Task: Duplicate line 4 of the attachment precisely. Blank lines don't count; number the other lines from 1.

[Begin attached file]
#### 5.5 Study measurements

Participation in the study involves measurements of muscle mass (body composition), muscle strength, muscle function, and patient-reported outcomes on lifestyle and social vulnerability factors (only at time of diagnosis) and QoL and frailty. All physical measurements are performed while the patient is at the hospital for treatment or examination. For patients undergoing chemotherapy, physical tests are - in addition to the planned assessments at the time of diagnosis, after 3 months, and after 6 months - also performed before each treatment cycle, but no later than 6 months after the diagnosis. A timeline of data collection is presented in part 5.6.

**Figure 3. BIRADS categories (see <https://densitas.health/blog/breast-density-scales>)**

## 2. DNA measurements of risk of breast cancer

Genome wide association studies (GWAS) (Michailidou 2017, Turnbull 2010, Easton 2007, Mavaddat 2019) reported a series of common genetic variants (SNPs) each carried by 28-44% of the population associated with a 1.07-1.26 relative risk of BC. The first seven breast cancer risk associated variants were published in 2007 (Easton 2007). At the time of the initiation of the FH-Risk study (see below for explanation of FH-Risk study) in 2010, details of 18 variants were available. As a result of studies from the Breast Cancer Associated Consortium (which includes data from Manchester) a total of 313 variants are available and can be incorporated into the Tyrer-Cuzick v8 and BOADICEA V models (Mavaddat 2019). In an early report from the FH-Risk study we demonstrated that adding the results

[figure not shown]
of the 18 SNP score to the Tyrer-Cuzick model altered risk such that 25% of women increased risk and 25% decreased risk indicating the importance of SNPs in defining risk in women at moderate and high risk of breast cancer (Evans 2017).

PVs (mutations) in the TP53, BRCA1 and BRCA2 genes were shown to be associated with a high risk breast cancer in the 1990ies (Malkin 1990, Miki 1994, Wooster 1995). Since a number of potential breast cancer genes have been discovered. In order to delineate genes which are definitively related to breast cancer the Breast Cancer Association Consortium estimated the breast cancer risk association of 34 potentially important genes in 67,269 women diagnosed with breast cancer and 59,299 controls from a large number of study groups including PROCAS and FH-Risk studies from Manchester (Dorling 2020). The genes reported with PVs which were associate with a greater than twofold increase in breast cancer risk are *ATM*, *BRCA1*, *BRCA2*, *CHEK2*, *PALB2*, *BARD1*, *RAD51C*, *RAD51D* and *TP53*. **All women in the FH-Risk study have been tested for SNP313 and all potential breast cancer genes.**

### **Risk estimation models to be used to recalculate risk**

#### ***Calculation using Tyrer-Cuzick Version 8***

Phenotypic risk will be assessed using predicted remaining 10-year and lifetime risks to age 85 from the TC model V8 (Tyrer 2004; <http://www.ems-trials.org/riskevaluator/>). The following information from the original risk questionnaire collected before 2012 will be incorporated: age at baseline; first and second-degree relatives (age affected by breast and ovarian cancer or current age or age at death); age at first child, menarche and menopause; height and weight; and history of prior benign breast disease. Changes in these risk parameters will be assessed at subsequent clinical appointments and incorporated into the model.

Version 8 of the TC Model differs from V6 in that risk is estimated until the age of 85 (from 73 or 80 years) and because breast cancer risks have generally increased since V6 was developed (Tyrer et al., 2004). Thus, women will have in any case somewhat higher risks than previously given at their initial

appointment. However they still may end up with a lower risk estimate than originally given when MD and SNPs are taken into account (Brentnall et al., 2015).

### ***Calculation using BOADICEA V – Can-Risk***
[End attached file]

## 2. DNA measurements of risk of breast cancer